A Canterbury Tale partakes of many of these national metonyms, replete with wartime agricultural workers that seem to have stepped directly front the pages of the Luttrell Psalter. But given the atypical place of the Archers in British film culture, these imagined communities are floated in a sea of considerable strangeness: to the conservatism and pastoralism that marked their vision as profoundly as those less idiosyncratically rooted in the traditions of British culture, is wedded an obsessional quality, a voyeurism and scopophilia, more sinisterly cinematic, reaching its apex in Powell's Peeping Tom, but already present here in fetishised form - that glue pouring, like the film, is too overdetermined. Sublimation? An allegory of the need to make Britain's fragments cohere, become adhesive? Native misogyny? These and many, more explanations are left hanging, totally overbalancing the film's other axis, its didactic drive.

   In fact, in this sequence, we only get as far as slide one from Collpeper's magic lantern, "the bend on the pilgrim's road"; but if we went further down that road, on what slides might Colpeper draw with the image-bank of his culture's cinematic as well as its literary heritage at his disposal? Which films persuasively, convince us of a recognisable national identity? And which act as aporias, anomalies, blindspots and multiple vanishing points for a more fluid sense of identity than the nation's cinema traditionally invokes?

Slide one: the pastoral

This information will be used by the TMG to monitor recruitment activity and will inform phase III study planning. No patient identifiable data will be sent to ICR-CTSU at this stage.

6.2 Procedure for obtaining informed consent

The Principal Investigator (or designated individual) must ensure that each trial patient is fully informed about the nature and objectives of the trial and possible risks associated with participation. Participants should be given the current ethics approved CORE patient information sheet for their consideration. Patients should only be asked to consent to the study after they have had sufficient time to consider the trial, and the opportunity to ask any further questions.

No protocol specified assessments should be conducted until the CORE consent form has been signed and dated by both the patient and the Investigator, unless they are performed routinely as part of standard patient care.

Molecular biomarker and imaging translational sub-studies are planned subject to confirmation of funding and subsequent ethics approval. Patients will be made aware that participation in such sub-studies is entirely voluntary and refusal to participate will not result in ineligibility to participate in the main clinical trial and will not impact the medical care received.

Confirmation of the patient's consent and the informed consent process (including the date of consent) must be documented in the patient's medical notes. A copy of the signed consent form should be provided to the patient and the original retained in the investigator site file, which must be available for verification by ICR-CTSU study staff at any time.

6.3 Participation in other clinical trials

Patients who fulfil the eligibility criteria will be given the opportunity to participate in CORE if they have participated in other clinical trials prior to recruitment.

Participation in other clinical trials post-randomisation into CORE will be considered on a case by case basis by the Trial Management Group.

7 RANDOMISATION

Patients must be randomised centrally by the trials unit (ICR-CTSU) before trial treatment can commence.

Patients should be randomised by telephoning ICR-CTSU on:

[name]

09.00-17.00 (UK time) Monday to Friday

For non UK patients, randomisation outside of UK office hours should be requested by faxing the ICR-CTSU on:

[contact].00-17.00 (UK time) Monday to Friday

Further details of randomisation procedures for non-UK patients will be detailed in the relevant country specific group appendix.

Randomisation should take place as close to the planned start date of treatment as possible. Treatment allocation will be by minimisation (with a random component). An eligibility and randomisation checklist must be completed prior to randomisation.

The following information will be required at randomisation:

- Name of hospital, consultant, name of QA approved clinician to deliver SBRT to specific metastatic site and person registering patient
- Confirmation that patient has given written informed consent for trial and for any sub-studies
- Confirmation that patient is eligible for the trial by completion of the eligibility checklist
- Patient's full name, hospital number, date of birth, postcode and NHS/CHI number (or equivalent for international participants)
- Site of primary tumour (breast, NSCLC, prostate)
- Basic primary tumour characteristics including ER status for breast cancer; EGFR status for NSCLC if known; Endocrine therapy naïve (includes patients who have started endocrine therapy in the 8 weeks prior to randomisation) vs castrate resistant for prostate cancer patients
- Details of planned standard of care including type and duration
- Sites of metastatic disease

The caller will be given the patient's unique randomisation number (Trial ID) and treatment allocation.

That bend on the pilgrim's road is as good a route as any through British cinema. Everywhere you turn are rose-tinted visions of hedgerows and hills; the army vehicles that tear up the terrain in A Canterbury Tale bring home how precarious is this countryside, so that film itself becomes a vehicle of conservation. The country becomes an enclosure for imperilled ways of life: islanders beating off bureaucrats and business, from Whisky Galore (aka, tellingly, Tight Little Island) to Local Hero. In another Archers film, A Matter of Life and Death, an archetypal arcadian vision - a goatherd resting on a sand dune regaling his herd with panpipes - makes its protagonist believe he is in heaven until a low flying spitfire [Spitfire?? It was a Blenheim light bomber] brings him to earth. Tensions simmer beneath the placid surface of the pastoral, because while it signifies timelessness, exigencies of plot and progress mean that structurally it cannot but be an interlude: war, developers, the encroaching outside world are constant threats. A clump of trees might harbour an endangered tawny pipit, or 39 steps across a Scottish moor may, lead to a nesting German agent. What defines the British is always under siege, so attempts to stay rooted are always tenuous. In Lindsay Anderson's O Lucky Man, the Everyman hero stumbles across a bucolic picture postcard image, a village church at harvest festival; in the midst of this plenty the vicar's wife breastfeeds the exhausted Travis, before sending him back into the big bad world. In this way, the maverick social-surrealist Anderson mercilessly mocks the sunlit, infantalising sufficiencies of the pastoral idyll.